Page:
Interestingly, two days ago, a news report from Spain stated that Nadal had returned to the practice court. Not the hard courts he was seen on earlier, but his beloved red clay.
The questions that hovered over Nadal when he was forced to break from the Tour last summer grew in decibel levels when he delayed his comeback to December. So much so that Nadal's media manager Benito Barbadillo took on questions from fans in a live chat with readers, where he said the Spanish superstar was tested up to even four times a week in the last six months. For the rest, Nadal has trained relentlessly - swimming and diving besides several hours in the gym - gearing up to answer that all-important question of whether he'll ever be No. 1 again.
World No. 5 David Ferrer, who is set to overtake his countryman in the ATP rankings in the next couple of weeks, says, "I believe he will be back and playing at his best soon. He has the ability to reclaim the No. 1 ranking, but it is going to take time. It's not going to happen in a week or two after his return. Nadal is a unique player. He's probably not as gifted as Roger Federer or Novak Djokovic, but he has got great mental strength. He is very competitive. "
The reason for the intensity of the uproar was because no one saw the delay in his return coming. That's the thing about Nadal though. Hardly anyone outside his entourage knew he was playing Wimbledon 2012 injured. He had just won his record seventh French Open crown and then just like that he was bounced out of the second round of The Championships by a little-known Czech Lukas Rosol, ranked 100 in the world. Rafa walked off the court that day, not to return to the Tour for another eight months. To Rosol, however, all was well on the other side of the net that evening. What the Czech knew was all that he was allowed to see.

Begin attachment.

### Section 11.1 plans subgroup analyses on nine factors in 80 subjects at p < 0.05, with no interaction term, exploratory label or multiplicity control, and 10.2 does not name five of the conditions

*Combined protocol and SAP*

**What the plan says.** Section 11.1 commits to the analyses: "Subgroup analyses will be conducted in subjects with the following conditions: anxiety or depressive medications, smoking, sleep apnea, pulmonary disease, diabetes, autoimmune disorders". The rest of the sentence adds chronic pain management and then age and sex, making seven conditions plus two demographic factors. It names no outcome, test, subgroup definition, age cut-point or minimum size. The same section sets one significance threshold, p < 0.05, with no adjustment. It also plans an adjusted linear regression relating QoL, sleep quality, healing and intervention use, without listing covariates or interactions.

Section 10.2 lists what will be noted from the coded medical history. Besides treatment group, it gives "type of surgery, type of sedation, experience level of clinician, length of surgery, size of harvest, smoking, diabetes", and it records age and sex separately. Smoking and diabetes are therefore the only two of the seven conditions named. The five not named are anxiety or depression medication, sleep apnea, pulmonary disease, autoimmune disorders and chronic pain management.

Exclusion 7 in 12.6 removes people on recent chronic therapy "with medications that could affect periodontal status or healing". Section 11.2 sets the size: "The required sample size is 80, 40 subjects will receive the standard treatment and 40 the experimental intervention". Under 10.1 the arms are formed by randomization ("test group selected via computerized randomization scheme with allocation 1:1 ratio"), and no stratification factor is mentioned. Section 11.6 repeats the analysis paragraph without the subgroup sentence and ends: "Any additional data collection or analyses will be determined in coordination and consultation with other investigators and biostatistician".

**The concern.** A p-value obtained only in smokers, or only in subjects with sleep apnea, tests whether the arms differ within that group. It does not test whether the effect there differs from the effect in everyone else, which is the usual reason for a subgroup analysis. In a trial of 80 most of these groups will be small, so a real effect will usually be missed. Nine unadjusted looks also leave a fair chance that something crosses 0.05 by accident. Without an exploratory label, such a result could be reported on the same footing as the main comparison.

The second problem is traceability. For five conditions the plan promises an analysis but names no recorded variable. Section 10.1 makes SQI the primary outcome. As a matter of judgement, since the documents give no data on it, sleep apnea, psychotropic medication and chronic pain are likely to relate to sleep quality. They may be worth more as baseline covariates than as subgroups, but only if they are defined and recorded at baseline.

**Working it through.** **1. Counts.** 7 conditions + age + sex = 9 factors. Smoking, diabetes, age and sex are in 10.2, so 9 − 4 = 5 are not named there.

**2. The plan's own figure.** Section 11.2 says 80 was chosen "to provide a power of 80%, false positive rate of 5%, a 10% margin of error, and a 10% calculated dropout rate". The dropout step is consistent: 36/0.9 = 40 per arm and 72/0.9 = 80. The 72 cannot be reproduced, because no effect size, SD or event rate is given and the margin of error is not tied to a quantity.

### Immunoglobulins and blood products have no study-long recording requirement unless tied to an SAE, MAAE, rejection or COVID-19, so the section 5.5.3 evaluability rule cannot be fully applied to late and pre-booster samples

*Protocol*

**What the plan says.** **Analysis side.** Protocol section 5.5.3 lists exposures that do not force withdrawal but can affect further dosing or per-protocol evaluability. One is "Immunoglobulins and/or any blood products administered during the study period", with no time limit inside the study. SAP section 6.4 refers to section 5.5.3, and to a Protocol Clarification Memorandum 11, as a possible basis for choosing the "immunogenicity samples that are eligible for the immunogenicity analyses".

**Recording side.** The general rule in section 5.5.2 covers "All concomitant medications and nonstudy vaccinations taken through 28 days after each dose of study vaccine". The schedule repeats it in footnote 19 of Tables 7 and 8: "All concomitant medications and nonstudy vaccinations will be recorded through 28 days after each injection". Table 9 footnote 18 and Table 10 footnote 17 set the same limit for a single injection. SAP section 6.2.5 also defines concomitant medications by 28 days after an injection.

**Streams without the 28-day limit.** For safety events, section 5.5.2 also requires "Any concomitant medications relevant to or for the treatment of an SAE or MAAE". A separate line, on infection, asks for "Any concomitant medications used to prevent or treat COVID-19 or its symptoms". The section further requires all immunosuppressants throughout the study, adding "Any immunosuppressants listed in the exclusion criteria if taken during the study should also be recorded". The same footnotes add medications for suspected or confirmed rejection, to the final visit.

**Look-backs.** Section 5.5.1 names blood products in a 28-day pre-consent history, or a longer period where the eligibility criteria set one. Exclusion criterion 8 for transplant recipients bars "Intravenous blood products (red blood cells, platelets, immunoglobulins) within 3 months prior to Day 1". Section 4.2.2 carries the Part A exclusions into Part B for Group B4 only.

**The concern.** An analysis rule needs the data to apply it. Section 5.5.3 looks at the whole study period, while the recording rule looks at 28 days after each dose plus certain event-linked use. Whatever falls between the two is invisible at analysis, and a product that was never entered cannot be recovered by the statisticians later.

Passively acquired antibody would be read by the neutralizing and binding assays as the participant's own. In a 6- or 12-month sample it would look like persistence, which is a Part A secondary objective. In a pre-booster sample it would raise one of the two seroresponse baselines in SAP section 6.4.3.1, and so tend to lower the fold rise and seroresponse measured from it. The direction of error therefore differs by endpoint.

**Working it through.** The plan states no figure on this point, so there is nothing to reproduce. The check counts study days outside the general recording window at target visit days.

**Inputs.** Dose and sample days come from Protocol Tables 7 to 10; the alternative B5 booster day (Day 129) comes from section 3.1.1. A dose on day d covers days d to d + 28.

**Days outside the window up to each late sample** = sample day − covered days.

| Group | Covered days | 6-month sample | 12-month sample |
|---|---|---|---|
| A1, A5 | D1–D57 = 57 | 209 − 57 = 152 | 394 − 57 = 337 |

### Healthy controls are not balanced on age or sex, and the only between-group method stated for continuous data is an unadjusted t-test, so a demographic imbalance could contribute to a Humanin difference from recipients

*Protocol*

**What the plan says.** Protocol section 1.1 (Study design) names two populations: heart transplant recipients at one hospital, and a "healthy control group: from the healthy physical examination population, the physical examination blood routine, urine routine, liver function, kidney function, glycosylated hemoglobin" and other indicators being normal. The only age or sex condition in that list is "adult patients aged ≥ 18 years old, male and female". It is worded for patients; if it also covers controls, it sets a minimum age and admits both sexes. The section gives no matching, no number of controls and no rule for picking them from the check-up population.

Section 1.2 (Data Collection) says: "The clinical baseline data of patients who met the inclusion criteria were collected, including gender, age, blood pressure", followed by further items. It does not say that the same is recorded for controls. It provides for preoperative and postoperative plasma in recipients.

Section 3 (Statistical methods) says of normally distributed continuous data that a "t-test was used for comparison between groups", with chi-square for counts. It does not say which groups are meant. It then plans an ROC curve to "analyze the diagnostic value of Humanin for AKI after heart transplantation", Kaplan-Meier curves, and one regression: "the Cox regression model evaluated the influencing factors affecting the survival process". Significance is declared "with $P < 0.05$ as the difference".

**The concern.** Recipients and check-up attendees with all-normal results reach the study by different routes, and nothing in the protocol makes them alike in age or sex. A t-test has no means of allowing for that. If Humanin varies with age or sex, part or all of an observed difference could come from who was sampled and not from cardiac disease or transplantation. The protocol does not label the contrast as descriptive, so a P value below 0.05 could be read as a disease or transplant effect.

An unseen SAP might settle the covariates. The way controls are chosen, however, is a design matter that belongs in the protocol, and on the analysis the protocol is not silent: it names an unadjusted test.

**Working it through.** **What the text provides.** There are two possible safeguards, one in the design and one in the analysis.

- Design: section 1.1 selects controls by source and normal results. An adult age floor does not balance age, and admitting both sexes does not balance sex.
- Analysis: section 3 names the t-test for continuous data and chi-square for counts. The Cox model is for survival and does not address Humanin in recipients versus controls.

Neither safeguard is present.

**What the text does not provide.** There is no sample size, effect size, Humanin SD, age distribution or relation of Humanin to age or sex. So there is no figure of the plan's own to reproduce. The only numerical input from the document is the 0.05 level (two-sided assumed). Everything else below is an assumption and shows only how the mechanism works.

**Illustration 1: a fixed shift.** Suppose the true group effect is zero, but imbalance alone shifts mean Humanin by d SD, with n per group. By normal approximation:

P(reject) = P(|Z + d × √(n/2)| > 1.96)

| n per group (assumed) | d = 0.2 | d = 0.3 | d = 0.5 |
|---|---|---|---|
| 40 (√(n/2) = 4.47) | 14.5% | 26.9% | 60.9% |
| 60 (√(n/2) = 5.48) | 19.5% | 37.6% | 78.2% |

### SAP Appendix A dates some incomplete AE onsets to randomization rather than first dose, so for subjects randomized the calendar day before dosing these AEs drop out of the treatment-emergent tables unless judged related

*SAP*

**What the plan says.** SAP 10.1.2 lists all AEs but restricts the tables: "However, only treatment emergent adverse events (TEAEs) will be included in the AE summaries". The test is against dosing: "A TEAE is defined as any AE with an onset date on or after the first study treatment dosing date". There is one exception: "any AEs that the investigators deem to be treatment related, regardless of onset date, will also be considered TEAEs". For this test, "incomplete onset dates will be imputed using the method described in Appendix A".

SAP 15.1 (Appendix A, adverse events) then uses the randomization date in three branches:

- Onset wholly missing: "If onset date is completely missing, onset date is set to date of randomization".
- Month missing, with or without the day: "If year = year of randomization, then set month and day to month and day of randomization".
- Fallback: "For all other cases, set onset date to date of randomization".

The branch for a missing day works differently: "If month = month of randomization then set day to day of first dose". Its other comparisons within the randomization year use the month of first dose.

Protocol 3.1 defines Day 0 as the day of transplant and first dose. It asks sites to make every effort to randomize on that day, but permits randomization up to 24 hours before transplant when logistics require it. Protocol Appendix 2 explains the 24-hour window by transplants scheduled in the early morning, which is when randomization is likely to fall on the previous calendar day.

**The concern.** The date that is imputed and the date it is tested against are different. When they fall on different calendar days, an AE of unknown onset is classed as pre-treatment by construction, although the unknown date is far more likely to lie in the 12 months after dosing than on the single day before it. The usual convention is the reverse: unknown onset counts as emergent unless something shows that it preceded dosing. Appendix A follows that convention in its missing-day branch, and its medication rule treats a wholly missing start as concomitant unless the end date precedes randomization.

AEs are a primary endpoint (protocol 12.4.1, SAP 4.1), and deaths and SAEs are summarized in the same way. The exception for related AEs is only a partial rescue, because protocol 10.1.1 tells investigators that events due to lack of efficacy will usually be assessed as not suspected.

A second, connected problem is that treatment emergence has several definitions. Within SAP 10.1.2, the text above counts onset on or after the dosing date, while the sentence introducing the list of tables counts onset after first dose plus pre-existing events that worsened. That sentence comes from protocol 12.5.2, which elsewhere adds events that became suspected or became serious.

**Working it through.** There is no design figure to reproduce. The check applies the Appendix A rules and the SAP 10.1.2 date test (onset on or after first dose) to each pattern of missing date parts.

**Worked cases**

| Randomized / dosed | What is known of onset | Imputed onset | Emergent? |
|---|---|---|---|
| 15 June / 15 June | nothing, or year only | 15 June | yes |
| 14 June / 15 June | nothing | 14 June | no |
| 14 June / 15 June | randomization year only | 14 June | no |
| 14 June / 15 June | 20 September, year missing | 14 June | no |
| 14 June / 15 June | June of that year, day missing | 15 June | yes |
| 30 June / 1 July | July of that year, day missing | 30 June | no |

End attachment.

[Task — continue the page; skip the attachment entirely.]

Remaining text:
"I didn't see anything, " a surprised Rosol said in Doha, six months on. "I mean, he was running fast and everything. You know, he was trying his best that day, chasing balls. Sometimes, you know, my game is like this. If I don't give him chances, it's difficult to play against me. But on that day, I didn't notice anything. "
Nadal's injury breaks have often come without word or warning. Similarly, his returns have been sans expected fanfare. Whenever it is that he chooses to come back to the Tour, Nadal will expect to fit into the mix perfectly, take his place at the top of the game sooner than later. To be sure, he isn't coming back to play chess. He'll do what he does best - chasing the ball all over the rectangle. When the Spaniard initially announced January as a possible date for his return to the Tour, he fully expected to be ready to compete at his best on a hard court. No less. There were no doubts in his mind. No excuses. He works very hard, mentally and physically to perform at that optimum level. However, the recovery was slower than expected this time. Then came the stomach bug that took a whole step off his build-up and suddenly he wasn't where he wanted to be. If it wasn't how he planned it, he wasn't going to show up and that just because he said he would.
As Rafa might say, "It's a true. "